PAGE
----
Child star Amanda Bynes, 35, has been under a conservatorship since 2013. She and her lawyer recently filed to end the conservatorship, insisting that it is no longer necessary.
On her brand new Instagram page, Amanda Bynes posted a 12-second video thanking everyone for their support as she fights to end her conservatorship. Around the same time her lawyer David A. Esquibias said, "Amanda wishes to terminate her conservatorship. She believes her condition is improved and protection of the court is no longer necessary." It appears as though Bynes will be set free due to her attorney's efforts.
A Judge Released Amanda Bynes From Her Conservatorship
At a hearing on Tuesday, Judge Roger L. Lund announced that Bynes' conservatorship will come to an end, according to a ruling published last Friday by the Ventura County Superior Court.
“The court intends to grant the petition for termination and order the conservatorship of the person of Amanda Bynes be terminated," the document states.
“Petitioner has provided facts that the conservatorship is no longer needed. The Capacity Declaration filed 02/22/22 concludes that conservatee has capacity [to] give informed consent to any form of medical treatment,” said the ruling by Judge Lund. “The court determines that the conservatorship is no longer required and that grounds for establishment of a conservatorship of the person no longer exist.”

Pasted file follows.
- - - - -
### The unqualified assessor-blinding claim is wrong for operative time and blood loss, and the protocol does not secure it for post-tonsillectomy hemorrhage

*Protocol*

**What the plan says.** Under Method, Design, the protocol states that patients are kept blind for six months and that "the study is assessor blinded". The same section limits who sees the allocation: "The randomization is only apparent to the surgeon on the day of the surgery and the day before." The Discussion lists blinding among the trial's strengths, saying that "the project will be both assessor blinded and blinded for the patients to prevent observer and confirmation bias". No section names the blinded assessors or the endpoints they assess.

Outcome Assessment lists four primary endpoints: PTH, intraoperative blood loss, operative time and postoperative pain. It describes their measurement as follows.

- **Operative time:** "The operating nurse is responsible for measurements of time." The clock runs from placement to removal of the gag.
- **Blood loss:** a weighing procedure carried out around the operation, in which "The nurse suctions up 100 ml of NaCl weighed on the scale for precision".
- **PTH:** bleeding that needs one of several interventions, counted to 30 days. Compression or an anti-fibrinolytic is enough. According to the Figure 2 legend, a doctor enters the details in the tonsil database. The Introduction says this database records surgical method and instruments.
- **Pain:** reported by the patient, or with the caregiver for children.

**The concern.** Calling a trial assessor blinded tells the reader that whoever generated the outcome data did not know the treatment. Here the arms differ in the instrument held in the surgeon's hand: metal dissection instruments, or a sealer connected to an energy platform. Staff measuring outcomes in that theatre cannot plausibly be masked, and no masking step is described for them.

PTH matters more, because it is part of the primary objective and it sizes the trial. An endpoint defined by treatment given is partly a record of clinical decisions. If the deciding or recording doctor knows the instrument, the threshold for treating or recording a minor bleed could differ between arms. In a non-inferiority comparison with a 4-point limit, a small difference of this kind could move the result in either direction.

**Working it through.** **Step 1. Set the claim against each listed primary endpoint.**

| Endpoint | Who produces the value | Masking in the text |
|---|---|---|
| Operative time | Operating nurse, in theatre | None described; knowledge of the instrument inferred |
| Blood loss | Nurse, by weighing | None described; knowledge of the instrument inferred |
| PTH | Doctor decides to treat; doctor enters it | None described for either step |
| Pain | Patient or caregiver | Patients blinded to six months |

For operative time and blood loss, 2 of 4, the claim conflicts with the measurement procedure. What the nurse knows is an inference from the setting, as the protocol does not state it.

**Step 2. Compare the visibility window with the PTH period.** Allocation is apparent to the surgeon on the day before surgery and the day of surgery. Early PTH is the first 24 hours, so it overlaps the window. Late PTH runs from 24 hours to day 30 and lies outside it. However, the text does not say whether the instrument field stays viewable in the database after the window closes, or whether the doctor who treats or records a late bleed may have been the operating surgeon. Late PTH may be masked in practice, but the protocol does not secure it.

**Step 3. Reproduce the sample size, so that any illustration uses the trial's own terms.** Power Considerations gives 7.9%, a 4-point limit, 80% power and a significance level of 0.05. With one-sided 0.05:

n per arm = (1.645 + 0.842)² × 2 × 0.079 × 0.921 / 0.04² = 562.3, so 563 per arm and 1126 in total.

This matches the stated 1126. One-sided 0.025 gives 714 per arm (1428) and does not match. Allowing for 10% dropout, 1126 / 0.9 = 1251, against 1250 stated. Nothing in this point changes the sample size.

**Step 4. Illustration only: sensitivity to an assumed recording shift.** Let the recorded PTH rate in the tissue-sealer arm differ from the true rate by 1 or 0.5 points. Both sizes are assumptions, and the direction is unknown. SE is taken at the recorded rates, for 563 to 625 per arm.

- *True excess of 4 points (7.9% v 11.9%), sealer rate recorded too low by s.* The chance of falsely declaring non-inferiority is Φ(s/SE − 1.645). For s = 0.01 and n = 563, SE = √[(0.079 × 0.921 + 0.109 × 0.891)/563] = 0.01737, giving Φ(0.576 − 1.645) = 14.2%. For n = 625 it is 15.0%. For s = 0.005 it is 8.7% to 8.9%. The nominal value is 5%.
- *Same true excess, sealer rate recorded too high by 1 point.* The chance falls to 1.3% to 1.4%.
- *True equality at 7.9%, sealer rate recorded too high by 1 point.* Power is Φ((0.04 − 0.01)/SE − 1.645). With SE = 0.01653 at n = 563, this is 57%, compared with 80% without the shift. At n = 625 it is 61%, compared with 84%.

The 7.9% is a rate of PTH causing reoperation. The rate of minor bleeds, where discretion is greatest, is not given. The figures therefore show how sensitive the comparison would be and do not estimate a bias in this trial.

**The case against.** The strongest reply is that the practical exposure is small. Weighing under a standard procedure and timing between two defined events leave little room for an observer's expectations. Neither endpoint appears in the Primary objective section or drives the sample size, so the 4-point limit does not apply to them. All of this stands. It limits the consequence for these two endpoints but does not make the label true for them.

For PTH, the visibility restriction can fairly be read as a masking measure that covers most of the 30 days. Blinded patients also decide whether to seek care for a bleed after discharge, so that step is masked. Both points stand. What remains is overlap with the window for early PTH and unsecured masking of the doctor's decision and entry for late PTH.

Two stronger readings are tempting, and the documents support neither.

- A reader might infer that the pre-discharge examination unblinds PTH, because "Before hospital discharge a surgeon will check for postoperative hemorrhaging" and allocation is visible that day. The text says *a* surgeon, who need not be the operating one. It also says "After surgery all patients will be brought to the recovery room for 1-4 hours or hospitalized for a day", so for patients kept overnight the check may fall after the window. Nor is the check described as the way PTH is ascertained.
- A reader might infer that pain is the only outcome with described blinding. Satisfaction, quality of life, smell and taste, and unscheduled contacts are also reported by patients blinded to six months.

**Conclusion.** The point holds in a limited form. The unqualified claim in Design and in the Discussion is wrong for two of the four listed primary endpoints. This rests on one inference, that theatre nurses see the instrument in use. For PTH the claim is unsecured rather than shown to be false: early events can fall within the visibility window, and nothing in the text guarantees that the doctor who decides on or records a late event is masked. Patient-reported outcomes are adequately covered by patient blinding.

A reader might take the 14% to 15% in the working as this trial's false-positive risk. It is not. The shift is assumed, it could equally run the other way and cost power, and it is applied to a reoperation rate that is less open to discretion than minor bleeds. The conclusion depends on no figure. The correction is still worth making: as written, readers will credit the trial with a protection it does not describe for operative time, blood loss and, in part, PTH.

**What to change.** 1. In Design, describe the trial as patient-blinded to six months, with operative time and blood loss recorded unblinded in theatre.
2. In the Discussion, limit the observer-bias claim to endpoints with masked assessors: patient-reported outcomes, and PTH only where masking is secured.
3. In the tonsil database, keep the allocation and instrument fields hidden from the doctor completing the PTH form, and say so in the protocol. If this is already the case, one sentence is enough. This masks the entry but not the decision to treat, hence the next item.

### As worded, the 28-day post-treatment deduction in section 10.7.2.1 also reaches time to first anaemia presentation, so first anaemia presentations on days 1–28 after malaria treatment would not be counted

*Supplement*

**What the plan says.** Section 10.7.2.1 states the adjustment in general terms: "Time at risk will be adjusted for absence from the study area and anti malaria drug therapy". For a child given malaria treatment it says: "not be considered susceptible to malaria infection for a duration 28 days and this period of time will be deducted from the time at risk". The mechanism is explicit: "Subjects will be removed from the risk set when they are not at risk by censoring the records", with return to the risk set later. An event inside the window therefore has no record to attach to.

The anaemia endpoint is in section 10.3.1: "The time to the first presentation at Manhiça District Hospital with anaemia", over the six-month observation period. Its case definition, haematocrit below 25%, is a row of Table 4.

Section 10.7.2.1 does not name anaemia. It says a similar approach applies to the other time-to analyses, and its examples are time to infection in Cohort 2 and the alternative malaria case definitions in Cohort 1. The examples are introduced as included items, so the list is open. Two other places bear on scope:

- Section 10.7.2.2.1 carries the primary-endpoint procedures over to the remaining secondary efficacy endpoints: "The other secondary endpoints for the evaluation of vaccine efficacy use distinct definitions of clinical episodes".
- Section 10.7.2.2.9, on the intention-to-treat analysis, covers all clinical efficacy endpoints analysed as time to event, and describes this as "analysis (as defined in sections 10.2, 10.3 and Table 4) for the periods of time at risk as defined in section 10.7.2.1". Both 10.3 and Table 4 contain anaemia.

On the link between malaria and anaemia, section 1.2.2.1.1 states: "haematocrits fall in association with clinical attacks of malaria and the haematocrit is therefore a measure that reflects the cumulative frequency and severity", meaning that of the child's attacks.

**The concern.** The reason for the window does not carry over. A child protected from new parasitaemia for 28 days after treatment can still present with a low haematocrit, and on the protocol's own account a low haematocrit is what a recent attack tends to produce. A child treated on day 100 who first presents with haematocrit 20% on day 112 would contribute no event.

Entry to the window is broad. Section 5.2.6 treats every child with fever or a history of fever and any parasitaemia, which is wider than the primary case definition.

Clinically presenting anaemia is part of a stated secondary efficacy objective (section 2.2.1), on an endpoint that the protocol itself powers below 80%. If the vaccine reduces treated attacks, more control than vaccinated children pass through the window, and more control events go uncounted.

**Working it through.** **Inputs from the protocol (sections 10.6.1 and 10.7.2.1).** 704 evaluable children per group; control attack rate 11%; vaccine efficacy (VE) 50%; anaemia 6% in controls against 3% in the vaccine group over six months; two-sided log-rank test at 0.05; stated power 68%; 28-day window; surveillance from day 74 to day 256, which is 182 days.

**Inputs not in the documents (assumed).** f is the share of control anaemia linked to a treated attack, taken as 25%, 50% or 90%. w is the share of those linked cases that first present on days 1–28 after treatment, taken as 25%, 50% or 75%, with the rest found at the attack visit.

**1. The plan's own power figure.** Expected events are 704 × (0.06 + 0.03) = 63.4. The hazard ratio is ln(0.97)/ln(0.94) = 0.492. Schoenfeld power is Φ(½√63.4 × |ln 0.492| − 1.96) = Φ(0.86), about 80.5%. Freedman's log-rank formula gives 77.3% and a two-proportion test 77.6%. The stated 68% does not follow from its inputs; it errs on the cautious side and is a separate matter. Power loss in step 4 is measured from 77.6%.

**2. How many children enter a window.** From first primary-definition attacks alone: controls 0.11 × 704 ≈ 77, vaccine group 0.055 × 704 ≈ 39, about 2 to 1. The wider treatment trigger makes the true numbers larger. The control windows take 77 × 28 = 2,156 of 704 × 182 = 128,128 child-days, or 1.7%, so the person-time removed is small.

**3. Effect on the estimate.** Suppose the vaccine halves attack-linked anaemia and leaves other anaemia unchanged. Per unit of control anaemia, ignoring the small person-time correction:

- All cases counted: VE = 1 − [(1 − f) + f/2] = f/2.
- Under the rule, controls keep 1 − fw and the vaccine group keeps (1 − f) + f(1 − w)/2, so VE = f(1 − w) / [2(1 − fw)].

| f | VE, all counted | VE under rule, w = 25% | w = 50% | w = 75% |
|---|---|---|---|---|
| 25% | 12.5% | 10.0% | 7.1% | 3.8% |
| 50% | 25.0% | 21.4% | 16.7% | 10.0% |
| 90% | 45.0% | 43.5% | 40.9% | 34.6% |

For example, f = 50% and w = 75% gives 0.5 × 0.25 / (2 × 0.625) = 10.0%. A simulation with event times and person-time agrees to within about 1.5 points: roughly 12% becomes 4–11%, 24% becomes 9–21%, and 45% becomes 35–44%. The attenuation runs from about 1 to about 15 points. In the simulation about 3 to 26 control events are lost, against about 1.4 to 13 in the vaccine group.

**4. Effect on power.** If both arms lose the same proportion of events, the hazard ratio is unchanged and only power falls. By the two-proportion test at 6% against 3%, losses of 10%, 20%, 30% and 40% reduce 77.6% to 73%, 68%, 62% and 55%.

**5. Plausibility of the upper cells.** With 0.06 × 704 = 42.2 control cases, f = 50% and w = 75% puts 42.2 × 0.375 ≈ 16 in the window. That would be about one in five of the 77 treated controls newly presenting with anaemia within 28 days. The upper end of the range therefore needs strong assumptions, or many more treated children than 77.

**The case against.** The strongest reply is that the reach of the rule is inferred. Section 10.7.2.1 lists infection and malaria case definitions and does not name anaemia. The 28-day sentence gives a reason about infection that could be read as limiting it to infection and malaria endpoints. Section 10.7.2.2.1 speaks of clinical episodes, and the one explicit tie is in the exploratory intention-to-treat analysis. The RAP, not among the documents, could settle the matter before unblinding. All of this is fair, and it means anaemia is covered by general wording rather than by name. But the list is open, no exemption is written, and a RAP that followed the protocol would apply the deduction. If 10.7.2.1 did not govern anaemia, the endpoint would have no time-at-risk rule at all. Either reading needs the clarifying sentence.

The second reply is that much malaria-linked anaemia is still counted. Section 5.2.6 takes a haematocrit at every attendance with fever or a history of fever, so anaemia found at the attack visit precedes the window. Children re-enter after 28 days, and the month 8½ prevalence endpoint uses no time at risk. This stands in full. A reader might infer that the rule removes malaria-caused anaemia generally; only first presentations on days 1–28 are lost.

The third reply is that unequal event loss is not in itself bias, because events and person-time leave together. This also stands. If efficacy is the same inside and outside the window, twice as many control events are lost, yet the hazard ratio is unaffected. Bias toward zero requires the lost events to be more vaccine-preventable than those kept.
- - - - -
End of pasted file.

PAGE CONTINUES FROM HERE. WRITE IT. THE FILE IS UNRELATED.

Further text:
According to NBC News earlier this month, Bynes' parents are "happy, thrilled to get this good news" that she was attempting to end the conservatorship. “The professionals say she is ready to make her own life choices and decisions and are so proud of her," they said.
In 2013 Bynes was involuntarily hospitalized for mental health issues after she allegedly set a fire in front of a home in Thousand Oaks, CA. That same year she was arrested in New York City after police caught her throwing a bong out of her apartment window. And in the year prior, she was charged with a DUI after she allegedly clipped a sheriff deputy's cruiser in West Hollywood.
Her mother was named her conservator for the last nine years, but as of today Bynes will walk free and have control over all of her own medical decisions. Bynes has yet to give a public response to the news.